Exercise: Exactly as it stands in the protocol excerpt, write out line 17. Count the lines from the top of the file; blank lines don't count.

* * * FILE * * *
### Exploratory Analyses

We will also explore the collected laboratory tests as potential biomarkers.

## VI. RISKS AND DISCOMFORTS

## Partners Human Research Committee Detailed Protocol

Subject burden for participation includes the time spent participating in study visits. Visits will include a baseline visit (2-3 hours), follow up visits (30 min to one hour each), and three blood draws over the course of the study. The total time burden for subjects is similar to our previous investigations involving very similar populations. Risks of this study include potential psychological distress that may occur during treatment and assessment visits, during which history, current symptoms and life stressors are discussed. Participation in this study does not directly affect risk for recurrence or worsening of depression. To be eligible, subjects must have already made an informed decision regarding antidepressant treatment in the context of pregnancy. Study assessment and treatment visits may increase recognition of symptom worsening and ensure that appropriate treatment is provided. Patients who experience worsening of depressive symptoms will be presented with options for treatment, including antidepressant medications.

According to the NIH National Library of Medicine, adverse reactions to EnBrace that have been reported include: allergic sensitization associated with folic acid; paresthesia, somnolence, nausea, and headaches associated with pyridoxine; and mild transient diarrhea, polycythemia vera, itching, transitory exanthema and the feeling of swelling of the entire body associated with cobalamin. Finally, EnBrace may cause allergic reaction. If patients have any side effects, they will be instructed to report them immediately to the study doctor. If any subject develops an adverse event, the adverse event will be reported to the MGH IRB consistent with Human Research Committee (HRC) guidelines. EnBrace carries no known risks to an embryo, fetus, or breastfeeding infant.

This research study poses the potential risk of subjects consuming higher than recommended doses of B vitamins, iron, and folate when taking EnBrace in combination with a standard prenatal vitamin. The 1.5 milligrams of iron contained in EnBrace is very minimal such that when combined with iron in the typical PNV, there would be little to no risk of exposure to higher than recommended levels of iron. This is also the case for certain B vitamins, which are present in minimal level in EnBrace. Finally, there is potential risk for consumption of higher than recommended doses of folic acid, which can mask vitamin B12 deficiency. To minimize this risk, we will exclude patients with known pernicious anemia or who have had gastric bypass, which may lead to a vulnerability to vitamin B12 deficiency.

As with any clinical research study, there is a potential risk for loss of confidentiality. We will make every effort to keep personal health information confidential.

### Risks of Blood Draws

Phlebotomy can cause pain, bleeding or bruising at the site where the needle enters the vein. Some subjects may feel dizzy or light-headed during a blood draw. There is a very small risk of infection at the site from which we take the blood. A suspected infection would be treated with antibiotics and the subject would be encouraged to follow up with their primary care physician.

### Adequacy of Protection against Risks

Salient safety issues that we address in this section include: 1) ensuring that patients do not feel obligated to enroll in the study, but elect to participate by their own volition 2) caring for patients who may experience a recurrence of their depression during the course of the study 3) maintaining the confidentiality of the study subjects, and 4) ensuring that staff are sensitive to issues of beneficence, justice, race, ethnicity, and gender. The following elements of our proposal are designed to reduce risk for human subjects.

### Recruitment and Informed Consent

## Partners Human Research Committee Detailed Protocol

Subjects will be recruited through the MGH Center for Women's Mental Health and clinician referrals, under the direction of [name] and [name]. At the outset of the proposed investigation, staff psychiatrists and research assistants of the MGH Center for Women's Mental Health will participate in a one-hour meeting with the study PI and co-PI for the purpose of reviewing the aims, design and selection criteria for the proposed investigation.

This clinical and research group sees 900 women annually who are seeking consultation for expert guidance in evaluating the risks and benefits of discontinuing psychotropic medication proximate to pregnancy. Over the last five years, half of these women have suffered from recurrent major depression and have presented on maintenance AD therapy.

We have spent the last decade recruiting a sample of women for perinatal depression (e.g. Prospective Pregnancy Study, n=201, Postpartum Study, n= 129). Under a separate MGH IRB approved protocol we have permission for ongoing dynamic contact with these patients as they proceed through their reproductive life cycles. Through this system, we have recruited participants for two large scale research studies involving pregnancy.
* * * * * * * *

We have spent the last decade recruiting a sample of women for perinatal depression (e.g. Prospective Pregnancy Study, n=201, Postpartum Study, n= 129). Under a separate MGH IRB approved protocol we have permission for ongoing dynamic contact with these patients as they proceed through their reproductive life cycles. Through this system, we have recruited participants for two large scale research studies involving pregnancy.